Walter Cordes, Glendale's village administrator, acknowledged local volunteers like Parrish and his team for being the ones who have taken initiative to document and preserve Glendale’s history. He acknowledges the Underground Railroad project as an opportunity for anyone to learn from, including himself.

“Our enthusiasm and our interest was piqued because I've worked here for many years and I'm familiar with some of the Black history, and I'm looking forward to learning about more of the Black history,” Cordes said. “I’m very appreciative of [Mr. Parrish] doing this.”

A number of residents expressed surprise and relief that Glendale officials have expressed support for the effort.

“I’m just happy to see that the village is accepting of this. It seems like it’s been a long road to get to this point," said Libby Hambrick, an ECAC board member. "I’m glad that it seems to be coming together and that they’re open to moving forward with the project.”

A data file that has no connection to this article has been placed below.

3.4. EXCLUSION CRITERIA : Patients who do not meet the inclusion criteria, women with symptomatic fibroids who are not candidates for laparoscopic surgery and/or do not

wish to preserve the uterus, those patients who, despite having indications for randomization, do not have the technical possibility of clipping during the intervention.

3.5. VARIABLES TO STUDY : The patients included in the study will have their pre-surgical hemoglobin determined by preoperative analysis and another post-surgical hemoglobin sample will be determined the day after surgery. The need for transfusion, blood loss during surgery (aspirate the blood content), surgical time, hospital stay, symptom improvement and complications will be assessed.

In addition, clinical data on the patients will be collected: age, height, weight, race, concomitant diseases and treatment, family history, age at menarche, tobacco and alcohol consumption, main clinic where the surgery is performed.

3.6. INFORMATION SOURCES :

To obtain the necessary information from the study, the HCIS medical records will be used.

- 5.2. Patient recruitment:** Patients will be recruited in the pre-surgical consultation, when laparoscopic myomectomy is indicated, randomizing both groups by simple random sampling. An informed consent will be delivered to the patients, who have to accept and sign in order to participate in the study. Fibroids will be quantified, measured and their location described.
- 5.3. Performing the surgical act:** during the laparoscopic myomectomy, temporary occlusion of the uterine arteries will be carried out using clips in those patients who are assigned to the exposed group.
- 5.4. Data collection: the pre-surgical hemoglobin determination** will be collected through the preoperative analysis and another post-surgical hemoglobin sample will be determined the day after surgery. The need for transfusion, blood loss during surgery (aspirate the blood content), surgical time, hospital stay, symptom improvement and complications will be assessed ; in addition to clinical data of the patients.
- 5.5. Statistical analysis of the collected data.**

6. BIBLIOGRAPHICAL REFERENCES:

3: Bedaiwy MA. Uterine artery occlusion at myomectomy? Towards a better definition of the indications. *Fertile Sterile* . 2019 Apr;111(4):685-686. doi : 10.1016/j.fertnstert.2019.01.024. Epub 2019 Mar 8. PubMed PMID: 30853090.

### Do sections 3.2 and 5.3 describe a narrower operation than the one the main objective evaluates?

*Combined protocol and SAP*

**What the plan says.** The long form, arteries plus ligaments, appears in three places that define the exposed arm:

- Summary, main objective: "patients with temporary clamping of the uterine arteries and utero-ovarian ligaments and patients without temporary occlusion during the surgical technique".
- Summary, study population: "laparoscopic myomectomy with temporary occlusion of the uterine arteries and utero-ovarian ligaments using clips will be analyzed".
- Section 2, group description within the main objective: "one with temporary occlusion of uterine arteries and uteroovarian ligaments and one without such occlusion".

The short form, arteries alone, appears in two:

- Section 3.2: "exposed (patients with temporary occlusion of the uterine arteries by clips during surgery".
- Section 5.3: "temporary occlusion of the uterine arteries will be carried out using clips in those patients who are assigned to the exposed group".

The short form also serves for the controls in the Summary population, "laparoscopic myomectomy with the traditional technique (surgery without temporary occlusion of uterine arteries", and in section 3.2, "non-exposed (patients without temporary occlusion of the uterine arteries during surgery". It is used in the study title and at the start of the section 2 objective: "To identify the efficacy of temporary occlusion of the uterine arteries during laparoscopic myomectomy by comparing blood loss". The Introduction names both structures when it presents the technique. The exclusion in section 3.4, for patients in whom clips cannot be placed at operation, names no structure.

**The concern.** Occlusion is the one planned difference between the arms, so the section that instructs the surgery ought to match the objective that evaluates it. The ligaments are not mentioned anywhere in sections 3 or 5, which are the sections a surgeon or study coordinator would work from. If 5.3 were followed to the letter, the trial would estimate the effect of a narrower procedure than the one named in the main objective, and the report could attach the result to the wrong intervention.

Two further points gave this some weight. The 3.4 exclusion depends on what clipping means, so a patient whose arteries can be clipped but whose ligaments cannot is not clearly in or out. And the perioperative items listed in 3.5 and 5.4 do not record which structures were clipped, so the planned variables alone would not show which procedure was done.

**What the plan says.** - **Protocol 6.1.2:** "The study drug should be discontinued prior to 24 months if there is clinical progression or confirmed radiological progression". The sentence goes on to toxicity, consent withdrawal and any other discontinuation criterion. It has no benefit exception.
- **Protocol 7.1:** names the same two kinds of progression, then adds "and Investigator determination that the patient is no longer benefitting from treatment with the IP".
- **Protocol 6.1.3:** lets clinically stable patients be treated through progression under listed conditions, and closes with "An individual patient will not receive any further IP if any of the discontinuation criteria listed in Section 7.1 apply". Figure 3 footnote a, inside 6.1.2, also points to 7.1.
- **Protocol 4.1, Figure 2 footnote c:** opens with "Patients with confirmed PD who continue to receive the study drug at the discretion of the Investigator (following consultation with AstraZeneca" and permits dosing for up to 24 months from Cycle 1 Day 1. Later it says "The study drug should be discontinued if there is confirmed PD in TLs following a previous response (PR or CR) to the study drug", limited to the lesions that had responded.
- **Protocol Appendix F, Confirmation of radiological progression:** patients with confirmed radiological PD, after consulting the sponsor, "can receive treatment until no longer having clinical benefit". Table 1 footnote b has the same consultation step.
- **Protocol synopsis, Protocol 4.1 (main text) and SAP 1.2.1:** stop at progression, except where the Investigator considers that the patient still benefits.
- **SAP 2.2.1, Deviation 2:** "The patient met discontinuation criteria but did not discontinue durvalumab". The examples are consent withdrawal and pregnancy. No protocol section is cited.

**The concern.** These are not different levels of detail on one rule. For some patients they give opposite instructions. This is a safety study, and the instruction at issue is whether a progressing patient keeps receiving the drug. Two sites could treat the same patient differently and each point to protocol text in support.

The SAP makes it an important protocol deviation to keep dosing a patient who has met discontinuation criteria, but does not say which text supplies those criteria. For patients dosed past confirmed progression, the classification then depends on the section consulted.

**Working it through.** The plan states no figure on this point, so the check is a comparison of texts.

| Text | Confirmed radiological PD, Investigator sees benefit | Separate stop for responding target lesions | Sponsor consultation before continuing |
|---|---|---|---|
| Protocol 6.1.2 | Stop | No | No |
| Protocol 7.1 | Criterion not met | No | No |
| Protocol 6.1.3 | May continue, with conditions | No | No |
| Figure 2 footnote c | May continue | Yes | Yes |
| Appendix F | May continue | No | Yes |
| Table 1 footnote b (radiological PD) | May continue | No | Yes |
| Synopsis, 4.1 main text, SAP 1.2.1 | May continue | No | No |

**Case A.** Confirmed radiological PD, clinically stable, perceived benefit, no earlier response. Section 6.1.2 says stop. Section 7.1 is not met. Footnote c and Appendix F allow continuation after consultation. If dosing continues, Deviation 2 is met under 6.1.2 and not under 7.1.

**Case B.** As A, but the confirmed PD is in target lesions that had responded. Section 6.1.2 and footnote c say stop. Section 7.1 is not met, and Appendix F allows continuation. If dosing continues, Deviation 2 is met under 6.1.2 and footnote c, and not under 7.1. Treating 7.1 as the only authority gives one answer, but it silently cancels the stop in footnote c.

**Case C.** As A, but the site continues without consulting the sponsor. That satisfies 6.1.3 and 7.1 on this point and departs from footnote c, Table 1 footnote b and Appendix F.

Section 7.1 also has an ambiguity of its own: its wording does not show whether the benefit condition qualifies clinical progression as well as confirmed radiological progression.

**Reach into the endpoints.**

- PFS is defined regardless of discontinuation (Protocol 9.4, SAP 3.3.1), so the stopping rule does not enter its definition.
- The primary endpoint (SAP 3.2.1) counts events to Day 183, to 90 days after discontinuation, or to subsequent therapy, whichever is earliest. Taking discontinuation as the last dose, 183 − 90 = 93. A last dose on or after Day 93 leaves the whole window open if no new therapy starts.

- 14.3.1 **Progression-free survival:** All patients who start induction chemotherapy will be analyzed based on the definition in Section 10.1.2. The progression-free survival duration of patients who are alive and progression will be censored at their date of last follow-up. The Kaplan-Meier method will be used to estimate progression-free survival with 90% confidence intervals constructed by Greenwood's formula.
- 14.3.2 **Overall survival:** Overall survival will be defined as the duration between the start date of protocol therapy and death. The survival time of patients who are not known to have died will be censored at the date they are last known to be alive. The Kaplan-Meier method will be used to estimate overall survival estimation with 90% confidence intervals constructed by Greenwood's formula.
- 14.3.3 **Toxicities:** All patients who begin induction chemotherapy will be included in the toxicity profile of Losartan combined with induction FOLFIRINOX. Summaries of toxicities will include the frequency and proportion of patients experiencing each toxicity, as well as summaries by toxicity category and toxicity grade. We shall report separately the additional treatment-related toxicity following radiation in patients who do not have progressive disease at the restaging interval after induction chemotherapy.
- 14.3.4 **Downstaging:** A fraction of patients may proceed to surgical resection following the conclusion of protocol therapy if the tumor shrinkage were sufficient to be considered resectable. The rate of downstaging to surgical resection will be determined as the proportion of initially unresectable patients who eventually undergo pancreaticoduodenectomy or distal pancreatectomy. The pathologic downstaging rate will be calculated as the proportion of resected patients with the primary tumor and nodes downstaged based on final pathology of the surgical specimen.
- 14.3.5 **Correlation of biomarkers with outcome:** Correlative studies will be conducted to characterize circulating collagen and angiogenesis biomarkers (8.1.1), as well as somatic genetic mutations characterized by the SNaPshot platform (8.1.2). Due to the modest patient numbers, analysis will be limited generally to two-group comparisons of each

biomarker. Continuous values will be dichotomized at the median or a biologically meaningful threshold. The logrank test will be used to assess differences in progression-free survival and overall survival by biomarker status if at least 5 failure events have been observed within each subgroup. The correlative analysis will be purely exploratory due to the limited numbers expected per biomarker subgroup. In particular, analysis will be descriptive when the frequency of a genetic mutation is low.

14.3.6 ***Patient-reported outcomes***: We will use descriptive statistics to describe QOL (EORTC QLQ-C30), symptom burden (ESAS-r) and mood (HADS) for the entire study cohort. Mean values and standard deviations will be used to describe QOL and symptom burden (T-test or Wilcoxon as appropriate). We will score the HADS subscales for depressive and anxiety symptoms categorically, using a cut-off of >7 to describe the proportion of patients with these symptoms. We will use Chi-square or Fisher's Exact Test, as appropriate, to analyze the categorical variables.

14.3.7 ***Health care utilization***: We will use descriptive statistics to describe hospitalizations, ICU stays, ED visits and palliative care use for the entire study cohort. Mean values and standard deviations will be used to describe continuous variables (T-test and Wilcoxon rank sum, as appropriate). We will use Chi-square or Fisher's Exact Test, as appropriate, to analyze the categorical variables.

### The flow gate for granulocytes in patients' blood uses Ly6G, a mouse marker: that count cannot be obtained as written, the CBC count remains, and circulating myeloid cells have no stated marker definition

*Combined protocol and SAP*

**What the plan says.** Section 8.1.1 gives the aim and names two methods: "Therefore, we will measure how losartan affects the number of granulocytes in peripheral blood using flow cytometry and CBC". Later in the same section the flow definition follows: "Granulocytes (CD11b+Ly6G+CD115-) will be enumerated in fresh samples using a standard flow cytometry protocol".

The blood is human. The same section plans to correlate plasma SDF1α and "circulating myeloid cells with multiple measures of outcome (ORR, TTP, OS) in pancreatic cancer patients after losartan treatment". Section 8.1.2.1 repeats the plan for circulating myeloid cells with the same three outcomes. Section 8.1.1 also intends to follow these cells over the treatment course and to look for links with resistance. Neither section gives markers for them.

Charlie Pierce, a longtime collaborator with Parrish on his historical projects, echoed Hambrick's sentiments. He said the local government has clashed with residents over similar projects tapping into the village's Black history before.

"They haven’t been receptive, but they’ve been receptive of late, and it’s a great step forward.”

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Glendale was the first village in Ohio to be designated as a National Historic Landmark in 1977 by the U.S. Department of Interior. Despite this, today's residents say that the village's documentation and commemoration of its history relevant to race, Black figures and slavery are sorely lacking.